Day 71 – Rule #1. Don’t Quit On A Bad Day

I learned this rule early on in Franklin, NC from Tom “Late Start.” This rule goes along with a number of other rules.

Number two: don’t quit on a rainy day. (Or a sunny day)

Number three: don’t quit until you had a hot meal in town.

Number four: don’t quit until you’ve had a shower.

Number five: don’t quit until you’ve had a good night’s rest in a bed.

Number six: don’t quit.

There’s someone who goes by the trail name “Maggs” who says, and has been relentlessly tagging anywhere and everywhere: “Quit or keep going, they both hurt.”

Today was Sip’s last day with us. For realsies this time. I’m going to stop saying, “I’m confident (fill in the blank) is going to catch up,” because my track record with that has been horrendous. It was a miserable couple days of rain that negatively affected all of us, so I totally understand. But we’re sad to see him go. On a happier note, we’re all looking forward to Christmas at “The Truitts” home this year (to which Sip has already agreed).

We started hiking a little after 8AM and got his message at a road a few miles in. We wished him our best and had to swallow our sorrows and hike on. Today we had 22 miles into The Priest Shelter scheduled.

Oh yeah, and my sleeping pad has an air leak, so that’s a fun thing I’ll need to replace if I want to get any sleep. The hike started with a long and steep incline up to a ridgeline. We rode that ridge for the rest of the day. It took us over balds, through grassy knolls and fields, and through the forest (obviously). I was feeling good much of the day. There were many portions of the trail, however, that were also streams or bogs.

Literally, a stream had diverted and was coming right down the trail in a few spots. In others it had pooled, and leaves and sticks on either side were a marsh waiting to swallow your foot whole. I was happy we were able to dry our shoes and socks out yesterday in the sun. That was short-lived because today they were wet again.

Side note, Rabbit seems to be aging backwards on the trail like Benjamin Button. He shaved off his beard. His hair has also been cut (by me). By Maine, I expect him to be clean-shaven and have no hair on his head, and he will be a small baby that I will have to carry up to Katahdin. I, on the other hand, will be 90 years old, have long unkempt locks, and an equally long and dirty sailor’s beard that hangs down to my belly button.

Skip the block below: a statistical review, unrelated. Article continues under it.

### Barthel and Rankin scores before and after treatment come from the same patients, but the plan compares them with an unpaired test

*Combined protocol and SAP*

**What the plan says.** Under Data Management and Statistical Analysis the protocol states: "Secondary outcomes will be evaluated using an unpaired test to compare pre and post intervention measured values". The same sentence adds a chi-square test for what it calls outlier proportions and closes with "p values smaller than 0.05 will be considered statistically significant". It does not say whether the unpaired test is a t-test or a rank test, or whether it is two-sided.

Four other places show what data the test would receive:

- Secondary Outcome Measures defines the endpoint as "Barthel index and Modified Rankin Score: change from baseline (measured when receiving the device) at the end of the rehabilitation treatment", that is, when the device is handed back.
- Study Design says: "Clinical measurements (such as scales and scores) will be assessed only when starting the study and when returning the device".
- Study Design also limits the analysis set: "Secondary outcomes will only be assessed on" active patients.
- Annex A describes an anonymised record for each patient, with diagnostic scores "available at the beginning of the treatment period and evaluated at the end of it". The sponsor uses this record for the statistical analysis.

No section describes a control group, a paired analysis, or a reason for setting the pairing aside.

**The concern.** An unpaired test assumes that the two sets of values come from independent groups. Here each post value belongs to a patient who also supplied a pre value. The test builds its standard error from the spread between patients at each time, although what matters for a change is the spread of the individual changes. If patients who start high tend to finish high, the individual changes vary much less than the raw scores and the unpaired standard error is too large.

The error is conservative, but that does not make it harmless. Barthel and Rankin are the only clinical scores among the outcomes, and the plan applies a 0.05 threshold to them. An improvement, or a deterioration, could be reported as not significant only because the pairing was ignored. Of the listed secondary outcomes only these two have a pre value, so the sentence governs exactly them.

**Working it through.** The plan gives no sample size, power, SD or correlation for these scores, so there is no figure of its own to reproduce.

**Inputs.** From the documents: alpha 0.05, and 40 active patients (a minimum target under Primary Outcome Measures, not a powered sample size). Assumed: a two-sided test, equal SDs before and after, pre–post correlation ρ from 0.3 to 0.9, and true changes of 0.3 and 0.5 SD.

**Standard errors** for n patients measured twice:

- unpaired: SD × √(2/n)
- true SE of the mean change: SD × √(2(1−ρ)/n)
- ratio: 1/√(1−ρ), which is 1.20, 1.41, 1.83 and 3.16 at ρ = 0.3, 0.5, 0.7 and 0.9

On a similarly ridiculous note, but actually more serious this time, I often daydream about hiking this trail again in 53 years. For the Oxford scholars amongst us, that would make me 90 years old. The current record for the oldest person to complete a thru-hike of the Appalachian Trail is 83 years old. I imagine myself continuing on after Blood Mountain in Georgia, heckling all the younger hikers, throwing their shoes up into the tree at Mountain Crossings. I have even a trail name earmarked for that thru-hike 53 years from now; it will be “Father Time.”

We eventually made it to The Priest Shelter a little after 6PM, exhausted. There’s a logbook of “confessions” here, however, I’m too tired to look at it. I’ll spill some tea in the book tomorrow before I depart. We’re low on food and need a resupply tomorrow at a General Store. We are also hoping to hit Waynesboro by Monday and avoid more rain.

Until then, stow away in my pack for day 72 on the Appalachian Trail.

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